Are you putting God in your sights as you face your battle ground?
It’ll change more than just how you do dinner.
You know, I started reading this one verse to myself before the dinner hour started:
“I can do all things through Christ, who gives me strength.” Philippians 4:13
And it sounds simple, I know, but His desire is not for our reliance on Him to ever be complicated. This realization was the best news my depressed and disabled brain had ever feasted on.
To the woman still in her pajamas at seven o’clock at night wondering when all the hard will stop, you’re not alone.
To the person crying in the closet where the sleeping toddlers won’t hear you, He hears you fully and has been anxious to answer.
To the mama staring into the brain-fog knowing her family is expecting normal, He is not fogged-in in the slightest, He’s got you.
Your home will be transformed from battle field to strong tower, do you believe it?
And you don’t need the mental, emotional, or physical strength, because He has more than enough.
You just need to invite Him into your battle, and allow Him to show you what He can do.
Christine is a blogger, writer, speaker, and kitchen-conqueror in Him.
She loves to talk and write about all things life, faith, and mental health.
You can be sure to find her at www.preceptsandlifepreservers.com and on social media here:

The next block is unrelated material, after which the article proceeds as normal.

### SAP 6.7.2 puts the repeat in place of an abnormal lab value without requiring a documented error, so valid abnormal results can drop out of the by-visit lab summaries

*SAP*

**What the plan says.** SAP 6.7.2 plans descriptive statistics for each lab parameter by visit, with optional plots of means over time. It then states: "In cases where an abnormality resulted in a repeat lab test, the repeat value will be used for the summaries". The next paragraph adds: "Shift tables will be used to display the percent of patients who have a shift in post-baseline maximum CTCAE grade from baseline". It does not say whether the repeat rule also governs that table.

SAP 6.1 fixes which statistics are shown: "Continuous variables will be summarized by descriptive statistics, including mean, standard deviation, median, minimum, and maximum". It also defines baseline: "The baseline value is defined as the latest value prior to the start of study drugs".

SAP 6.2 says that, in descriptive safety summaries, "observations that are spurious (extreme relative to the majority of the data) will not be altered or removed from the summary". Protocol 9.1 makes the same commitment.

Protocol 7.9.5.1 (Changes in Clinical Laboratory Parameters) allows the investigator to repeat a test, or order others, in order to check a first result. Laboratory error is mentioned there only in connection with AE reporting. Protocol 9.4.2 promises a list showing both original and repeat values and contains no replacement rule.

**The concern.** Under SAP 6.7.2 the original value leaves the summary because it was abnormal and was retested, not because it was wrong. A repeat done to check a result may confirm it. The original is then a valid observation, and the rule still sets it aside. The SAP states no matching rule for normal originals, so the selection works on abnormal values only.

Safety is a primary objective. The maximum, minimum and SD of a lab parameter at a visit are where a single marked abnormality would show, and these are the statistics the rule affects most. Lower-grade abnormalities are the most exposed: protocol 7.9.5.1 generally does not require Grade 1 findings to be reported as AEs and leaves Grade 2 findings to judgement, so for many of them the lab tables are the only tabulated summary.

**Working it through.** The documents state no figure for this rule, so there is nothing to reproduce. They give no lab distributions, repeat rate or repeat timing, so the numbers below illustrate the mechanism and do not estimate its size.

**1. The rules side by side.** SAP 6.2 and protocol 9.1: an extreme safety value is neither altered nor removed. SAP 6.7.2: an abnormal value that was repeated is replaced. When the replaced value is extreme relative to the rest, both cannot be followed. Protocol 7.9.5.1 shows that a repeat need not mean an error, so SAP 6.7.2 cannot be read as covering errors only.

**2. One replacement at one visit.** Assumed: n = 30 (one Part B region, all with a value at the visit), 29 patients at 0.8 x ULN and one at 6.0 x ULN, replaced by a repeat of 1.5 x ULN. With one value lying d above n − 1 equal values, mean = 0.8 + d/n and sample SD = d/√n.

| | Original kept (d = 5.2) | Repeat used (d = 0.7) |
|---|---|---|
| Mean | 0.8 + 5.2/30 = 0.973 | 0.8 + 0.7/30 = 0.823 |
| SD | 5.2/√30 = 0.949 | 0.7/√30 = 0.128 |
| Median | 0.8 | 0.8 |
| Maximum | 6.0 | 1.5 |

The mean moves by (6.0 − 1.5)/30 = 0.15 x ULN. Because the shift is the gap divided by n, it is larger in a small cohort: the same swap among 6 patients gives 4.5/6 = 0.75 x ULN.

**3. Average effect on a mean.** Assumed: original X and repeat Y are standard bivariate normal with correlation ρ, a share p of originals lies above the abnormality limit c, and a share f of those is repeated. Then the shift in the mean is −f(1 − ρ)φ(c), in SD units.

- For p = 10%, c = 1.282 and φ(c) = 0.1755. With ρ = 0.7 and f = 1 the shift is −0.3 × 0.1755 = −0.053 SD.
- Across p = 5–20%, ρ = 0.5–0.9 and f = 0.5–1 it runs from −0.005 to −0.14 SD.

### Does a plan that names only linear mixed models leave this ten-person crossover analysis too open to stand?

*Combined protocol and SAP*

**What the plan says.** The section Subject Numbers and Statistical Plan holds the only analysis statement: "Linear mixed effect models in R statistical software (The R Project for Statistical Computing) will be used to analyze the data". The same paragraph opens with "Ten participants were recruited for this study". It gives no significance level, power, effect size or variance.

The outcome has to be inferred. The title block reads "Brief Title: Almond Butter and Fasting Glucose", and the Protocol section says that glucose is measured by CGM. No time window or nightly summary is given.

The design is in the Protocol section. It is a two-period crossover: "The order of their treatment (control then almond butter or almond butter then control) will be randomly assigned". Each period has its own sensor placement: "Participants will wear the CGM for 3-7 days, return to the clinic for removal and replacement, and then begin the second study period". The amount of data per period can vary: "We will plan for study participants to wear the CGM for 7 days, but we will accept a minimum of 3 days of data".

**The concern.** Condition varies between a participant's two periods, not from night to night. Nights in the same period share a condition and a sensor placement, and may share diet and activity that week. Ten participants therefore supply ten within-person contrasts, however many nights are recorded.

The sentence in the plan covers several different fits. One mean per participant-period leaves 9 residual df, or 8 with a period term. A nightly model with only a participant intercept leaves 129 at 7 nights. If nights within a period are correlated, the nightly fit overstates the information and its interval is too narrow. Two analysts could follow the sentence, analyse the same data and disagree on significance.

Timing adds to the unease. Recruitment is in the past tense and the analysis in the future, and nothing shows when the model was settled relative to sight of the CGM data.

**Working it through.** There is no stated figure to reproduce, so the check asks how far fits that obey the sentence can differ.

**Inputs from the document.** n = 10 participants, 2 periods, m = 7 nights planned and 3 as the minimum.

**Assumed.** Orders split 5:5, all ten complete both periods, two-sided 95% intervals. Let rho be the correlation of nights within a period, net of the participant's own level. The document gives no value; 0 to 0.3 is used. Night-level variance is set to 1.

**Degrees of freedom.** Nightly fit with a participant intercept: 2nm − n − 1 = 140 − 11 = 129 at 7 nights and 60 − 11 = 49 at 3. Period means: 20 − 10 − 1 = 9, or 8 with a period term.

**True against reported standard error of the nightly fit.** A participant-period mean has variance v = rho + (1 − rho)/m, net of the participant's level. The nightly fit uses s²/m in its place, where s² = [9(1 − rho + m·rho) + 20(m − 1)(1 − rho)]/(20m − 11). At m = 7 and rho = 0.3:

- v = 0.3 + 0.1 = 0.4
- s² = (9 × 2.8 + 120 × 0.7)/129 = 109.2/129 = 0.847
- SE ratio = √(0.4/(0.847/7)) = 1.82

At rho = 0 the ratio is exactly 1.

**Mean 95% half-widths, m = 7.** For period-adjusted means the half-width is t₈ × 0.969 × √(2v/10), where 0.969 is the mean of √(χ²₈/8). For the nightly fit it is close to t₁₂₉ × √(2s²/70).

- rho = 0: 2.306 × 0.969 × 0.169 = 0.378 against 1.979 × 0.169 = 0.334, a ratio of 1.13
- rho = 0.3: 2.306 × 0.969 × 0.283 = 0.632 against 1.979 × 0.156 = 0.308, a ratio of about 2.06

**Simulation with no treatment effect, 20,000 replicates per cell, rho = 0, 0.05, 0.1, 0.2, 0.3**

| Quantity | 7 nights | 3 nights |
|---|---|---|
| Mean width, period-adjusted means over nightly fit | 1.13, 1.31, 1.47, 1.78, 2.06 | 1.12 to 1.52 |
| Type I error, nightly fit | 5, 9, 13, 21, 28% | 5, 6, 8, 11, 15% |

Chocolate Comfort Cookies
These were my favorite homemade cookie growing up… and I still love to make them, especially if I’m looking for something to soften a sour day. And with family recipes, sometimes there’s just no adequate “healthy” version. But that’s okay.
Beware, the cake-like softness will have you addicted, so don’t be fooled by their common-looking appearance.
2 cups flour
2 tsp baking powder
½ tsp baking soda
½ cup cocoa
½ cup of shortening
1 cup sugar
½ tsp vanilla
½ cup of “sour milk” (add one tsp of vinegar to milk and let sit, with slight stirring before use)
Sift flour, baking powder, baking soda, salt, and cocoa in a mixing bowl and set aside.
Cream together shortening and sugar in a large mixing bowl until light and fluffy.
Add eggs and vanilla, mixing well.
Fold in dry mixture with the wet, alternating with the sour milk, until combined.
Drop by the tablespoon full on prepared cookie sheet.
Bake for 12 to 15 minutes at 350 on middle rack.